Nicole Perry: my cultural adventure that began with learning another language
1 June 2022
Opinion: Dr Nicole Perry says learning another language opened her eyes and also took her from the backwaters of British Colombia to a German studies position at the University of Auckland.
The most common question I had to field while completing my PhD in German Studies at the University of Toronto was, “What are you going to do with that?”
While I was able to stave off that line of interrogation while in Toronto, when I moved to a new home in Vienna, ahead of taking up my role at the University of Auckland, the question seemed to be one bordering on wonderment: “How did a woman from the backwaters of British Columbia come to study a German-American topic in Austria and then get a German Studies position in New Zealand?”
My answer is always this: by learning another language.
My academic adventure began aged 17 as a Rotary exchange student in Altena, Germany. This is in a region called Sauerland, which means ‘sour land’ largely because, as my host father explained to me, it rains so much there. It was there, in the midst of all that rain, that my life would change.
Living abroad and negotiating teenage friendships and experiences in another language was daunting, as was having “the talk” about national socialism and the post-war era in Germany with my host mother, Monika. It was a year of ups and downs, but I returned to Canada, in love with another culture and language, continually exploring the similarities while appreciating the differences.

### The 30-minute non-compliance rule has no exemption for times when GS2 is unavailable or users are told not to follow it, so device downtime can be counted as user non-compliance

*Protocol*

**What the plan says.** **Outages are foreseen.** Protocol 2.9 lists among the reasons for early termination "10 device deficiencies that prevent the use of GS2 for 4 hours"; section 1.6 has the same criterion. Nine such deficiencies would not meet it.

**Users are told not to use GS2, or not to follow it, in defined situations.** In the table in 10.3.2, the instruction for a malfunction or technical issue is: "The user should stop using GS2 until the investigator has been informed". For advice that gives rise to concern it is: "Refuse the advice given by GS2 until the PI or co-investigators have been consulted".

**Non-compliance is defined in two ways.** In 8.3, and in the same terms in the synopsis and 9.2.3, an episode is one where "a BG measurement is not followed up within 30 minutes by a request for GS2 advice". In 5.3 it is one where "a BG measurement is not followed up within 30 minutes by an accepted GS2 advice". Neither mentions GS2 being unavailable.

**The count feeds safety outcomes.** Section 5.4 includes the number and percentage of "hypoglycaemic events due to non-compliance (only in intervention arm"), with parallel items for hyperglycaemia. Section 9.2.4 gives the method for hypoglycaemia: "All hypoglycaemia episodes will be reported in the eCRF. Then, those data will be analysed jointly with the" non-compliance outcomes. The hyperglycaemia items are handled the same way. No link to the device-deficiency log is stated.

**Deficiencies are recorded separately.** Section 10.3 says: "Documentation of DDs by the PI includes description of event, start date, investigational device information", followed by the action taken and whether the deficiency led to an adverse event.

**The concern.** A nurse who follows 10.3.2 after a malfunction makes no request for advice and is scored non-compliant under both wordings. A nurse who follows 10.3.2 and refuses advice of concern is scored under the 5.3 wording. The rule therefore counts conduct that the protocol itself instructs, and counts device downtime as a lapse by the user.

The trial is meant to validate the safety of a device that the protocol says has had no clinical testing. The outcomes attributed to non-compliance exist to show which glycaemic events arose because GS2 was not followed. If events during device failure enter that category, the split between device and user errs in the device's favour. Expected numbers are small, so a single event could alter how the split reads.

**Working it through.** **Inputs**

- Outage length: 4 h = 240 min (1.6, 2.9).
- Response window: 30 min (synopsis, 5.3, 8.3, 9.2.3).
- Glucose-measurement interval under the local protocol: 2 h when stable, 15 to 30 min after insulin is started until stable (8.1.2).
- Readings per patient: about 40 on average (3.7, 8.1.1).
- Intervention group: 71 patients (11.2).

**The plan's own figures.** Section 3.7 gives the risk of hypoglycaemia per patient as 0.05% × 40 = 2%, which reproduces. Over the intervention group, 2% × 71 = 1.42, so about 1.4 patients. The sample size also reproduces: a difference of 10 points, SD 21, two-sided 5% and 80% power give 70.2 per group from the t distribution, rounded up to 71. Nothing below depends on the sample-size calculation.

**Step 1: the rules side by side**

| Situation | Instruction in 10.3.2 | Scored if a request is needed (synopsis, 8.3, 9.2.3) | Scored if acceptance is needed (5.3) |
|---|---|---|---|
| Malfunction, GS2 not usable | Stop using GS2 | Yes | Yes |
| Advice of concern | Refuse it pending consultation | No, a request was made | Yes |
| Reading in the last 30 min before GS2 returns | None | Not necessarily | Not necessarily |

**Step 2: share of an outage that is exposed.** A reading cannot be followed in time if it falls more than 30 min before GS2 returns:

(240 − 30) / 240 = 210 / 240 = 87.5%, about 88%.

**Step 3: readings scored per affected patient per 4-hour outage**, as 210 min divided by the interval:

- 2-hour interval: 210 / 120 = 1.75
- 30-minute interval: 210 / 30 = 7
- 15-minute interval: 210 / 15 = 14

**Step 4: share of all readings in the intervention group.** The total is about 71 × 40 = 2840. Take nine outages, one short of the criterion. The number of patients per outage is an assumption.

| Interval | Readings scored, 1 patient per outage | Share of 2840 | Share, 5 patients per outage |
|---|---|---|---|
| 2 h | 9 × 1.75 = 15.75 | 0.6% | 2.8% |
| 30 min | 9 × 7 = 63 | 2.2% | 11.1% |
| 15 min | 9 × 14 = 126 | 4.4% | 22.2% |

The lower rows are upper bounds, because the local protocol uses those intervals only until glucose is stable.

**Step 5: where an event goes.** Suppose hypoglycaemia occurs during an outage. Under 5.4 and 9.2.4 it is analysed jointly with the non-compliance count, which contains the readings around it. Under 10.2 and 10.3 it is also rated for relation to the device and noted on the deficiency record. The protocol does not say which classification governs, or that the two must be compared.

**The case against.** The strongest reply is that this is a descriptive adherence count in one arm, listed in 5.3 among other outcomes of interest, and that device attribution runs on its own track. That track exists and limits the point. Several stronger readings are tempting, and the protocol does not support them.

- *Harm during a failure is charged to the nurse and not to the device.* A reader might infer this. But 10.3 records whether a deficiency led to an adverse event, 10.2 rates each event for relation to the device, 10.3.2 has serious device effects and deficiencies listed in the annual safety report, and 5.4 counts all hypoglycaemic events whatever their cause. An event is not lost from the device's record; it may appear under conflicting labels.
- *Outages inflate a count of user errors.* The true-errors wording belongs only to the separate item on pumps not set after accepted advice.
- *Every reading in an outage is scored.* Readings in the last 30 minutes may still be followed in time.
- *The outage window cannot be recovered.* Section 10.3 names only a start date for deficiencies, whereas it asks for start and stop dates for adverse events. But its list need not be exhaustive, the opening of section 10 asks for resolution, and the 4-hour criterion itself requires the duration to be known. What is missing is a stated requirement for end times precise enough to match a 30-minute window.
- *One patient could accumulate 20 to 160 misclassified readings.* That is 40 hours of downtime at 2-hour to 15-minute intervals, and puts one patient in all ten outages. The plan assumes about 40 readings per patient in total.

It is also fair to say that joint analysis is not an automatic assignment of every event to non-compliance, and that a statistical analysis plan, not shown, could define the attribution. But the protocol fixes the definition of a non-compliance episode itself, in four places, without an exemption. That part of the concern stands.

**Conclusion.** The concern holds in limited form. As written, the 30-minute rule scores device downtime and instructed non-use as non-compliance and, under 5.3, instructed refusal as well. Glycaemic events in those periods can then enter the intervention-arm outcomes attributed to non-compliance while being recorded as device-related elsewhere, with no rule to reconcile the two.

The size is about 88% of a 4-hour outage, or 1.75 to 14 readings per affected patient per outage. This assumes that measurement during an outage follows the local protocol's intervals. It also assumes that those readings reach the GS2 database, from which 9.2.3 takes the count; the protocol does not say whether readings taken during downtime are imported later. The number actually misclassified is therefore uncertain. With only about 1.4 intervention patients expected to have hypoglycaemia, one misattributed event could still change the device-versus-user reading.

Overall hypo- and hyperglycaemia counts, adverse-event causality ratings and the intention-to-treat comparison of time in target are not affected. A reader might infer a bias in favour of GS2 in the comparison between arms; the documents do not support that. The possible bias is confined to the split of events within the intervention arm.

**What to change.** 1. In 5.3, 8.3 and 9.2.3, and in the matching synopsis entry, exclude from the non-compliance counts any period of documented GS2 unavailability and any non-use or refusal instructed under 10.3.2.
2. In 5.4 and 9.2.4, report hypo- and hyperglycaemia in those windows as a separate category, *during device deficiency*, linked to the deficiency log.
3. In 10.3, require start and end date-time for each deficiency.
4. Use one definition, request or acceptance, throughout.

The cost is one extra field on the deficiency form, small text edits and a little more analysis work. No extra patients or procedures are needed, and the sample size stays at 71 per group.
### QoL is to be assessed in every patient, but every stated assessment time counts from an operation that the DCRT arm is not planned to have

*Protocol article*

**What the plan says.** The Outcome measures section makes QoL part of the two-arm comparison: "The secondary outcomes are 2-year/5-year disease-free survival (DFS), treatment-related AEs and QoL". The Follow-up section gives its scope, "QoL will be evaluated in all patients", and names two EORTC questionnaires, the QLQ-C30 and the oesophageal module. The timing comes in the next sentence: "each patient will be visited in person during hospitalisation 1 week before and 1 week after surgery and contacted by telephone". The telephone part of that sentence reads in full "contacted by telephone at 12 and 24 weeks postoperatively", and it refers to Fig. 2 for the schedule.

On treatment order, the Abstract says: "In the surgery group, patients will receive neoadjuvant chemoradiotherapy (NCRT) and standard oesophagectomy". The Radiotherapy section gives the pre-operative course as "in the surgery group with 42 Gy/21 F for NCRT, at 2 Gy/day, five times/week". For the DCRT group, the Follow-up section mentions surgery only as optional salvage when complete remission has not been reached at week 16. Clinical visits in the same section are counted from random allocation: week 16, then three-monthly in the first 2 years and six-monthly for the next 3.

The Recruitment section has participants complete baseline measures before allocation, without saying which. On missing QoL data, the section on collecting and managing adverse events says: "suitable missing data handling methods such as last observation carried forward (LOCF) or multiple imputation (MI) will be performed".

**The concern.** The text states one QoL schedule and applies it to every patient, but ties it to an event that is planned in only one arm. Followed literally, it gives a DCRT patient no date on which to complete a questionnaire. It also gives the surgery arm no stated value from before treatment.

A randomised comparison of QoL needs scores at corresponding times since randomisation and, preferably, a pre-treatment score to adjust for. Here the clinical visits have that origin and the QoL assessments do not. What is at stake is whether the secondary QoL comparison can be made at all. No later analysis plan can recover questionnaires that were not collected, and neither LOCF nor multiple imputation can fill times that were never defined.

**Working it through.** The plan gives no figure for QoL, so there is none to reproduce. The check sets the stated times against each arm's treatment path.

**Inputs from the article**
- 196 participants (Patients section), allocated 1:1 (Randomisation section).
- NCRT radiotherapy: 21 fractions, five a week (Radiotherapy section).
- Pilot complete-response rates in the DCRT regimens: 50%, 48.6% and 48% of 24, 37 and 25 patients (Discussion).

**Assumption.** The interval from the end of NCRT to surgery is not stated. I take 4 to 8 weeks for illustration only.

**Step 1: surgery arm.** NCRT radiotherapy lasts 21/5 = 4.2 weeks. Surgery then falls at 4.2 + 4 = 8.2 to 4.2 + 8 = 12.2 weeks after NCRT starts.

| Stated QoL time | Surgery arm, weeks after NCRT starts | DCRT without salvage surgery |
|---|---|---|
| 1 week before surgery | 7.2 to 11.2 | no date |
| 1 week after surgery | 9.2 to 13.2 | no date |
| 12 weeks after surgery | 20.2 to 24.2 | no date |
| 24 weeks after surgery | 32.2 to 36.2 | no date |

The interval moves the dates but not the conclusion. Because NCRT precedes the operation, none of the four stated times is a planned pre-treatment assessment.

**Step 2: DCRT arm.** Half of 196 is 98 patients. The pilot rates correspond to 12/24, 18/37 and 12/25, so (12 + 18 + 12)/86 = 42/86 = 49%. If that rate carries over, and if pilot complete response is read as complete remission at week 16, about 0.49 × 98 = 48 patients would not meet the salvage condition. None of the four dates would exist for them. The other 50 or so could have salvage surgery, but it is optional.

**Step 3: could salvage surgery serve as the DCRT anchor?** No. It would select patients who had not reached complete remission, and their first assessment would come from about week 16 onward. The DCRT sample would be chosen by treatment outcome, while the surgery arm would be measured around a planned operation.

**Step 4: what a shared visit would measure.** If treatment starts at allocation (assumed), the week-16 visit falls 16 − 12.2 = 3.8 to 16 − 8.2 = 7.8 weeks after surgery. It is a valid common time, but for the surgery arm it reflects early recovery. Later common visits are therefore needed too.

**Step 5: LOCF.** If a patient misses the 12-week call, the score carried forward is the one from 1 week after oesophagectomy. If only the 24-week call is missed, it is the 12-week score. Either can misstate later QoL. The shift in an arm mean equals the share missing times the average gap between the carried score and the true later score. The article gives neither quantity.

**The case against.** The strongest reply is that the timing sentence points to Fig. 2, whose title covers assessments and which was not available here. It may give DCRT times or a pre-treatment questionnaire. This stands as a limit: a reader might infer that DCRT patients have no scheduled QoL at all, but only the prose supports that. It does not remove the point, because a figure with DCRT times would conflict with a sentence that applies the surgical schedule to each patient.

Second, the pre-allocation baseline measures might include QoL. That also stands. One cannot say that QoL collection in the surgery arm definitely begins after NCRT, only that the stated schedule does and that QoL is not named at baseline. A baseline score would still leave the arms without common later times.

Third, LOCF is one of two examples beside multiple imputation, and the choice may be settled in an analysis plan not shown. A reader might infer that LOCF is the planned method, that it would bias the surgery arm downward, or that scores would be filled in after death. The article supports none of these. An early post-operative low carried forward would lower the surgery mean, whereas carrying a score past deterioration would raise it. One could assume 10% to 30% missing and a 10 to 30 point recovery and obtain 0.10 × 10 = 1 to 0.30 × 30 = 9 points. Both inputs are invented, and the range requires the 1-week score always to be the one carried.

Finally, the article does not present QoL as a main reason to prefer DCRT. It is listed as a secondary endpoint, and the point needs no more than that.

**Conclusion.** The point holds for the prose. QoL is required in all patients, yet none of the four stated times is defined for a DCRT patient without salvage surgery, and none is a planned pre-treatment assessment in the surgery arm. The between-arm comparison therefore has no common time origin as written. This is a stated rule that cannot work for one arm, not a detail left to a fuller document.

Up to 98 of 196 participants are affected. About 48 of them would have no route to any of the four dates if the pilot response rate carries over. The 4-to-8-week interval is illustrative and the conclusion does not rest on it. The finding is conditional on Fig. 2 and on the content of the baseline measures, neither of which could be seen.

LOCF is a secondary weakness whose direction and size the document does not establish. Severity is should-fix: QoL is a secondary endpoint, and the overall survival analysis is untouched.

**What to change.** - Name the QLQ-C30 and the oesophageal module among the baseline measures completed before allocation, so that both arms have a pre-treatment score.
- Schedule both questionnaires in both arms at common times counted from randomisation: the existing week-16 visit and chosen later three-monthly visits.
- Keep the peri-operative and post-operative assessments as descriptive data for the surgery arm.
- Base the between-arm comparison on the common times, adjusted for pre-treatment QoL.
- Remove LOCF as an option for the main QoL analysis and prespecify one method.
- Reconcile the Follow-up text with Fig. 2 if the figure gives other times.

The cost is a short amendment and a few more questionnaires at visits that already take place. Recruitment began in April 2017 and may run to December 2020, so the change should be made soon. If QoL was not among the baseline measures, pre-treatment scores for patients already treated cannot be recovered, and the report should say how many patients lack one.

That year, my host parents apparently thought I was homesick so they sent me and another Canadian exchange student to an open-air theatre featuring Germany’s most famous Blood Brothers: the Apache Chief Winnetou and his German immigrant friend Old Shatterhand. The blatant clichés of the wild west and overt racism, even when positively construed, were hard to take. The better my German became, the more I started to ask questions and discover that Karl May’s 1893 Winnetou series was more widely published than anything else short of the Bible and that there were even film genres known as Sauerkraut and Red (East German) westerns.
With my intellectual curiosity piqued, I analysed these novels in my MA, and my PhD examined the German representation of North American Indigenous peoples from 1798-1910. The epilogue of my dissertation, which focused on how Indigenous artists reclaim and reappropriate this image, earned me a Lise Meitner Postdoctoral Fellowship at the University of Vienna.
The blatant clichés of the wild west and overt racism, even when positively construed, were hard to take.
When I returned to my hometown, Penticton, I would often meet with Jeannette Armstrong, an Okanagan woman who was at that time executive director of the En’owkin Centre and is now an associate professor at University of British Columbia Okanagan. Her 1984 work Slash is widely considered the first novel by an Indigenous woman from Turtle Island and she is also a Canada Research Chair in Okanagan Indigenous Knowledge and Philosophy, after finishing her PhD at the University of Greifswald, Germany.